The next two tracks actually are some of the best highlights on the album, with big, anthemic sounds. "How Was Your Ride?" reminds me of the track "1000 People" on "Blackfield II." It's a piano driven track that starts contemplative and builds in the choruses to a sweeping conclusion with lovely female backing vocals. Wilson's vocals, which I prefer over Geffen's, are lovely and smooth right into the guitar wall on this one. The next track, "We'll Never be Apart," is a great little nostalgic song led by Geffen. The guitar line and strings in this one conjure up images of the past, and Geffen's emotive voice drives home the attachment felt in this track. It's a nice love song, which Blackfield are great at writing. 

Unfortunately, the album goes back into tracks that don't really hook me at this point. These all sound like classic Blackfield songs in structure and musicianship, and even the lyrics are pretty solid. But there's just no hooks to be found on the acoustic ballad "Sorrys," melancholic piano track "Life is an Ocean," or the uptempo rocker "Lately." I have little doubt these tracks might appeal to others who listen, but a good hook is necessary in almost every song I deem worth listening to, and these just didn't cut it.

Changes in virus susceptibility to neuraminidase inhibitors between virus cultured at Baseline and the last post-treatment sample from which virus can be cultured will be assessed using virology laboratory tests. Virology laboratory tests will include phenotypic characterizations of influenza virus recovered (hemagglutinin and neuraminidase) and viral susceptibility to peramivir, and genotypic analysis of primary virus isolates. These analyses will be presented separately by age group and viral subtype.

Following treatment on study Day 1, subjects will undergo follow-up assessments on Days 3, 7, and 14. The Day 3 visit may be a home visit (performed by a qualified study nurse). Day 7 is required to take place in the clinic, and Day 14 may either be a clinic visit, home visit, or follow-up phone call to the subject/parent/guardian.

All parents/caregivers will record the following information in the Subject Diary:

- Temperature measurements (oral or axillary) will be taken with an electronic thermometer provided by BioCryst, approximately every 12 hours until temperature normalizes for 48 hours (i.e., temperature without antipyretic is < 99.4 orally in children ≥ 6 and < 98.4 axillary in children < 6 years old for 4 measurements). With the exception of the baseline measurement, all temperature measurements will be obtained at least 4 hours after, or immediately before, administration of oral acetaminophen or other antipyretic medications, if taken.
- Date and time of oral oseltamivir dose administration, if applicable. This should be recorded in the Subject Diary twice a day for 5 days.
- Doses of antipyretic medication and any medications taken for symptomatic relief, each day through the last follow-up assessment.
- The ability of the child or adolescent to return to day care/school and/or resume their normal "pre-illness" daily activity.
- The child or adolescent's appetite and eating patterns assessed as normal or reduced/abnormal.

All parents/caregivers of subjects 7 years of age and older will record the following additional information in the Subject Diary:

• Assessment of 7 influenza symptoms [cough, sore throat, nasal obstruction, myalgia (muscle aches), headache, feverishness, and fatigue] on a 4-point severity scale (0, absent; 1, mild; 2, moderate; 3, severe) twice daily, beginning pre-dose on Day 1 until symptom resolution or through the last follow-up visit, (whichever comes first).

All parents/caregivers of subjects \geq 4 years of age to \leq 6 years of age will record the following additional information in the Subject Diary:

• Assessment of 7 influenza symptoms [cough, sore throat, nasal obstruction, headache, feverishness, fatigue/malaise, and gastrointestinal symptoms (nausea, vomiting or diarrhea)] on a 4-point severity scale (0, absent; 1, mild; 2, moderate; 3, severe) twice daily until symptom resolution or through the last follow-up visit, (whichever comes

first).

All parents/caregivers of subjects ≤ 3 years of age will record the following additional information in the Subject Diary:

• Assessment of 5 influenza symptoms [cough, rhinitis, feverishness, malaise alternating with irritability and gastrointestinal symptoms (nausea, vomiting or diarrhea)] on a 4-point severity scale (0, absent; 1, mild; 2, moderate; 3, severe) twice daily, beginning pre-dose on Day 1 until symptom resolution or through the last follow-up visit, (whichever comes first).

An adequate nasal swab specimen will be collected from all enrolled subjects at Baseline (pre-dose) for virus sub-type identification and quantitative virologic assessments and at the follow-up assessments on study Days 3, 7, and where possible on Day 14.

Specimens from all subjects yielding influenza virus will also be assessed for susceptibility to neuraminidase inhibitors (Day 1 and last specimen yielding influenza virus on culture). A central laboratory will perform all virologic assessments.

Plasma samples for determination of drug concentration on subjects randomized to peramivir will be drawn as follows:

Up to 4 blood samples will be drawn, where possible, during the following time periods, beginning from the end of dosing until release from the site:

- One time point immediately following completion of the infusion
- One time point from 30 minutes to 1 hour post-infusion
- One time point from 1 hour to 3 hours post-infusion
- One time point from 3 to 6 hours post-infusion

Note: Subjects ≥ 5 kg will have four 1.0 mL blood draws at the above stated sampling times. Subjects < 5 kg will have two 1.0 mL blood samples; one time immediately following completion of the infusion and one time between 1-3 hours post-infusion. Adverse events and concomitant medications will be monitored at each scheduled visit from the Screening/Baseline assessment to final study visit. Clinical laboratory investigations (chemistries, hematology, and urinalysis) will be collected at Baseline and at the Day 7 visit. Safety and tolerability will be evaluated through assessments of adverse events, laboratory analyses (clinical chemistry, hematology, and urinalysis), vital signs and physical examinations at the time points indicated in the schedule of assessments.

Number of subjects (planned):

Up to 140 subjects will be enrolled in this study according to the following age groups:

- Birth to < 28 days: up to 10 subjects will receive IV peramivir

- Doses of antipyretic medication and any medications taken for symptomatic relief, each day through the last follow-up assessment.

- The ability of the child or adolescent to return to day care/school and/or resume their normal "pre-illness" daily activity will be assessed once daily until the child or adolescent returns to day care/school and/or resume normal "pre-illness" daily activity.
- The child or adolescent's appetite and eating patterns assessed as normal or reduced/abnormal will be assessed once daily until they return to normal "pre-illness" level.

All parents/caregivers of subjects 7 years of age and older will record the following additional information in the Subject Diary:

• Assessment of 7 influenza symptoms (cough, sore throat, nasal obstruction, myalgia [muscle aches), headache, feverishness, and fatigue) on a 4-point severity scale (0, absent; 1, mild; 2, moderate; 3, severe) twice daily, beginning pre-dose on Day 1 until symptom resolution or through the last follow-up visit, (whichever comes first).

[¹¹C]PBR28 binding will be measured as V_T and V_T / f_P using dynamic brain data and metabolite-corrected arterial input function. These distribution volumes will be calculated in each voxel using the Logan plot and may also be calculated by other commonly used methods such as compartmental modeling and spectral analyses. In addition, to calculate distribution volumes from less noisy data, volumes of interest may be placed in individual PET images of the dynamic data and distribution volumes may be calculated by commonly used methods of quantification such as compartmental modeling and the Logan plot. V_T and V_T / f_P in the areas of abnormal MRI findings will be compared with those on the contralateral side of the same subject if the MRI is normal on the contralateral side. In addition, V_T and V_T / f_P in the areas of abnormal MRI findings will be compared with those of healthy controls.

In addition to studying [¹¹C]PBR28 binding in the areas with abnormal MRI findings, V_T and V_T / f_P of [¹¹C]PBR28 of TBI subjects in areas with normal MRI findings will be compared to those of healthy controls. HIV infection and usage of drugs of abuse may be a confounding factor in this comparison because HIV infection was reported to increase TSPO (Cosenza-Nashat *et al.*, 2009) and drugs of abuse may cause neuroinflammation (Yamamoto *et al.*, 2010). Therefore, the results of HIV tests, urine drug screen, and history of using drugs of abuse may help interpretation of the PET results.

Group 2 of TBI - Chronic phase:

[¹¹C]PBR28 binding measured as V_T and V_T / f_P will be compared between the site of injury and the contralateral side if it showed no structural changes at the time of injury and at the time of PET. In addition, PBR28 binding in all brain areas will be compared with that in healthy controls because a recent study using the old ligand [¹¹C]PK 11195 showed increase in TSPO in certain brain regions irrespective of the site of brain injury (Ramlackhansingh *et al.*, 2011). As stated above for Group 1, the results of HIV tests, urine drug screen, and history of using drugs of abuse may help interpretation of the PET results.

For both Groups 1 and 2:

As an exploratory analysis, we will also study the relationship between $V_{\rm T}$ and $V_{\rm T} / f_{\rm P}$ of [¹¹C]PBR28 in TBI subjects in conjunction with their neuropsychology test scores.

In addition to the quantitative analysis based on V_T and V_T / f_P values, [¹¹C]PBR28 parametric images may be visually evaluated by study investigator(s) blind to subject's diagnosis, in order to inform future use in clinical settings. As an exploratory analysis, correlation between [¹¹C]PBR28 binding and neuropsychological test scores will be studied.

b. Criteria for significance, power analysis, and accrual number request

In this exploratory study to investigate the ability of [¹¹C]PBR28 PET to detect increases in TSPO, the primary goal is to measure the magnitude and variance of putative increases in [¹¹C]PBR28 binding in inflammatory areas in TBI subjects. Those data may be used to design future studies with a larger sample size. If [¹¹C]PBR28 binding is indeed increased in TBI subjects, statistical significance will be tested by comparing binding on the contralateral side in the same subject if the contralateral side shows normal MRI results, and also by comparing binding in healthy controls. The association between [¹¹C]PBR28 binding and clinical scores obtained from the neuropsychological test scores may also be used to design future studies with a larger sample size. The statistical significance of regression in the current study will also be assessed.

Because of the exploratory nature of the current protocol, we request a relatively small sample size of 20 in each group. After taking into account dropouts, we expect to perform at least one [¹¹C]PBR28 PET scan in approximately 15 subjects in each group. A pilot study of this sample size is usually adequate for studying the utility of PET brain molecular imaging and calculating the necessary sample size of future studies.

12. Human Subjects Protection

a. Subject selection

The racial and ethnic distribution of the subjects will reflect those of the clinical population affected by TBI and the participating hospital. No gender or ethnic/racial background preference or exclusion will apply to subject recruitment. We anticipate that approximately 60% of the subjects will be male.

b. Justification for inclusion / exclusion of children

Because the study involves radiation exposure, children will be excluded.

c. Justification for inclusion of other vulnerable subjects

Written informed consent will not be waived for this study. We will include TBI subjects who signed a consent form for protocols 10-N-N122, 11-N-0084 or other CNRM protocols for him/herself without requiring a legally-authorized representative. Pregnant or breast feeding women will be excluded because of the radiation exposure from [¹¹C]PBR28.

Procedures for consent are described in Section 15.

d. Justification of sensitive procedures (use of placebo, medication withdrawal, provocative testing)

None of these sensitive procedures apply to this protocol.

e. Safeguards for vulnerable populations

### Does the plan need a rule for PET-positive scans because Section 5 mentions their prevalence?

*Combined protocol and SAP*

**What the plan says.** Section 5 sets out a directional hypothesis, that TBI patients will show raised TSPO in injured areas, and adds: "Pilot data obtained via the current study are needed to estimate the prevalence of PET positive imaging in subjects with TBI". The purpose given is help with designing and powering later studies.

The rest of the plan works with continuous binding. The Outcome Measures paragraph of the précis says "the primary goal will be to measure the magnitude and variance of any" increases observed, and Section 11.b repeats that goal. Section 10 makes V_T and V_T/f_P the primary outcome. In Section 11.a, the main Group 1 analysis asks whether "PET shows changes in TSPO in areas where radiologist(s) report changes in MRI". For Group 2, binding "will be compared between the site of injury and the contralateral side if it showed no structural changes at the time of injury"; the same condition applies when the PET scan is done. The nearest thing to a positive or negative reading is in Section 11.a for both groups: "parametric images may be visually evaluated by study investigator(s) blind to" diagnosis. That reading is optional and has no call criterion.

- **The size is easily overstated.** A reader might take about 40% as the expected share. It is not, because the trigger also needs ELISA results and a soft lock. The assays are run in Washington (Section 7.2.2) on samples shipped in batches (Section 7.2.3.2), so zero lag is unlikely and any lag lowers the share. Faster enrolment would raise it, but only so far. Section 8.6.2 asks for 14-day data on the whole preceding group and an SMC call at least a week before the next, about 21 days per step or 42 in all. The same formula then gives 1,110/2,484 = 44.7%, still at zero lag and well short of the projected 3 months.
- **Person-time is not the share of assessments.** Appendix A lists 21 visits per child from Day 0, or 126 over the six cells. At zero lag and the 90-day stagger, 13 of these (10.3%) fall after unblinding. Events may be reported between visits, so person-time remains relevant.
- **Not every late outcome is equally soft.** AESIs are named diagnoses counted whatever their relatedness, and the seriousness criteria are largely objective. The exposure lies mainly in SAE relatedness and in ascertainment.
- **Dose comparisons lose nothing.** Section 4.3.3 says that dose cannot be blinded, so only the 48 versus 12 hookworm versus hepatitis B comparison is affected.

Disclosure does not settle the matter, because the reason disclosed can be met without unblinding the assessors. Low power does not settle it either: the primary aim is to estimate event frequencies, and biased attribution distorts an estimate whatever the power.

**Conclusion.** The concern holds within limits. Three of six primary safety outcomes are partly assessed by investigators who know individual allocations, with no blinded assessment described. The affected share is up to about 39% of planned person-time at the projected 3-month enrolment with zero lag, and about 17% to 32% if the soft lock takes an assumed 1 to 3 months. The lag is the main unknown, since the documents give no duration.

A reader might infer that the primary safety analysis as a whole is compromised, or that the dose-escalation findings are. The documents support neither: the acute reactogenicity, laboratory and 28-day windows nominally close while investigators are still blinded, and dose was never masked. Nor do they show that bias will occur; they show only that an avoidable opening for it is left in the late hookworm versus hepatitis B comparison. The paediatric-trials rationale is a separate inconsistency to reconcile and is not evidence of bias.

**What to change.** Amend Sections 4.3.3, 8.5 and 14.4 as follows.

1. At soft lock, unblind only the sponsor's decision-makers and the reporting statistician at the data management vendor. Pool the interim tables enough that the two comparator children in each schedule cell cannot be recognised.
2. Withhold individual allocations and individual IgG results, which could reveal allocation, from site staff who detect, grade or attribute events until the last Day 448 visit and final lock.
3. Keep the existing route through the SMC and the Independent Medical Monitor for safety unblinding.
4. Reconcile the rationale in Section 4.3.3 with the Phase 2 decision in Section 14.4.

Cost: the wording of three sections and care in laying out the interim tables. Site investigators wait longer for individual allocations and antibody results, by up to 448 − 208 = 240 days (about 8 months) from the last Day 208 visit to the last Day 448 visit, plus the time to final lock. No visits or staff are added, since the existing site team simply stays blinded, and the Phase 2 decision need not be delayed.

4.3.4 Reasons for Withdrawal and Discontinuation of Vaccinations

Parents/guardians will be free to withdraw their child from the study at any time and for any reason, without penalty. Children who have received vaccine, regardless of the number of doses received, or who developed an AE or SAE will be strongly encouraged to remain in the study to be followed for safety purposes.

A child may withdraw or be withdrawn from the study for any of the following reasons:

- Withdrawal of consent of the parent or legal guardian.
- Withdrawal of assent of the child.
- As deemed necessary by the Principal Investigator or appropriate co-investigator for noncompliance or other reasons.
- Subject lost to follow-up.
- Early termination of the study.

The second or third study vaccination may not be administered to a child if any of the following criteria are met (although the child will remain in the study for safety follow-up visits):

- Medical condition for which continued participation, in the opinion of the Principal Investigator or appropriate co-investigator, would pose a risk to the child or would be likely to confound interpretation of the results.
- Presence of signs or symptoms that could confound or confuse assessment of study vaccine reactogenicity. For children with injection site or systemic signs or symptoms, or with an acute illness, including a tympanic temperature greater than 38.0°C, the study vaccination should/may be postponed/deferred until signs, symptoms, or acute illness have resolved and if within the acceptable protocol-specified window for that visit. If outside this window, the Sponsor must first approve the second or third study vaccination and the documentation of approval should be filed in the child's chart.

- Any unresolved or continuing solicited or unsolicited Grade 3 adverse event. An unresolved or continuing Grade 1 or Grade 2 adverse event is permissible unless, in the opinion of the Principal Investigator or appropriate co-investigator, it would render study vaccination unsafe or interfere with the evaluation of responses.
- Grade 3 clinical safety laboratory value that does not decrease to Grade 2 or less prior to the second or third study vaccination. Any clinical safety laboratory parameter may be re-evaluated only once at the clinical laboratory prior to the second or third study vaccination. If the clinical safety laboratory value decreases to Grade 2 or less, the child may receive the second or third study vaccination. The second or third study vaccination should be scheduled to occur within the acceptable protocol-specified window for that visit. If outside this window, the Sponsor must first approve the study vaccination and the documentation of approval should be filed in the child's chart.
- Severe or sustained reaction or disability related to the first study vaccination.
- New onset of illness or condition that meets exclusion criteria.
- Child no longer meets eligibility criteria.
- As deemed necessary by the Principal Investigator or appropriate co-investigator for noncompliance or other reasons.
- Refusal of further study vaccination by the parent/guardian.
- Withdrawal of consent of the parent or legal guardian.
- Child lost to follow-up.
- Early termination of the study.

Fortunately, the next track is a stunner. "October," is probably the best track on the album. Wilson leads this absolutely gorgeous piano ballad that sounds straight off a film scene of a passionate kiss. It's romantic and devastating all at once. I've always admired Wilson as a vocalist. His boyish and clean voice cut right through and blend with the strings like a dance. It's poetic and a must listen.

And then we get into the portion that let me down the most, save for the final song: the final section of the album. "The Jackal" is a track you can pass right over, and "Salt Water," while a lovely instrumental, is just that. "Undercover Heart" is a track that was almost there. It was almost a great track. It has lovely female vocal backing and again, a bright, lush sound that sucks you in, but the melody once again goes nowhere, really. It's a shame too, with how many other facets worked in the track. "Lonely Soul" is my least favorite track on the album. Besides being broken up by some female vocals, it's a repetitive and slightly annoying track with the only main lyrics being "I'm a lonely soul" being repeated over and over.

The final track, "44 to 48" is, thankfully, a flowing and beautiful track about meditation on the past and growing older. Wilson definitely draws from some of his Porcupine Tree work like "Glass Arm Shattering," for the slow rolling synth and keyboard textures on this track. But it really is a lovely finisher to the album and took away a bit of the bitterness from the preceding tracks. 

So, I have to call this album what it is for me: a mediocre effort from a duo that I KNOW can create lasting and amazing albums. There are great songs to be had here, but a hook is a hook, and to me at least, great vocal melodies can make or break a song and an album. While the music here is wonderfully constructed and the textures full and gorgeous, as always, the choruses and sticking power of this album is lacking. At least now that Wilson and Geffen are on the team together again, here's hoping the next outing truly brings us back to what worked so well in the first place.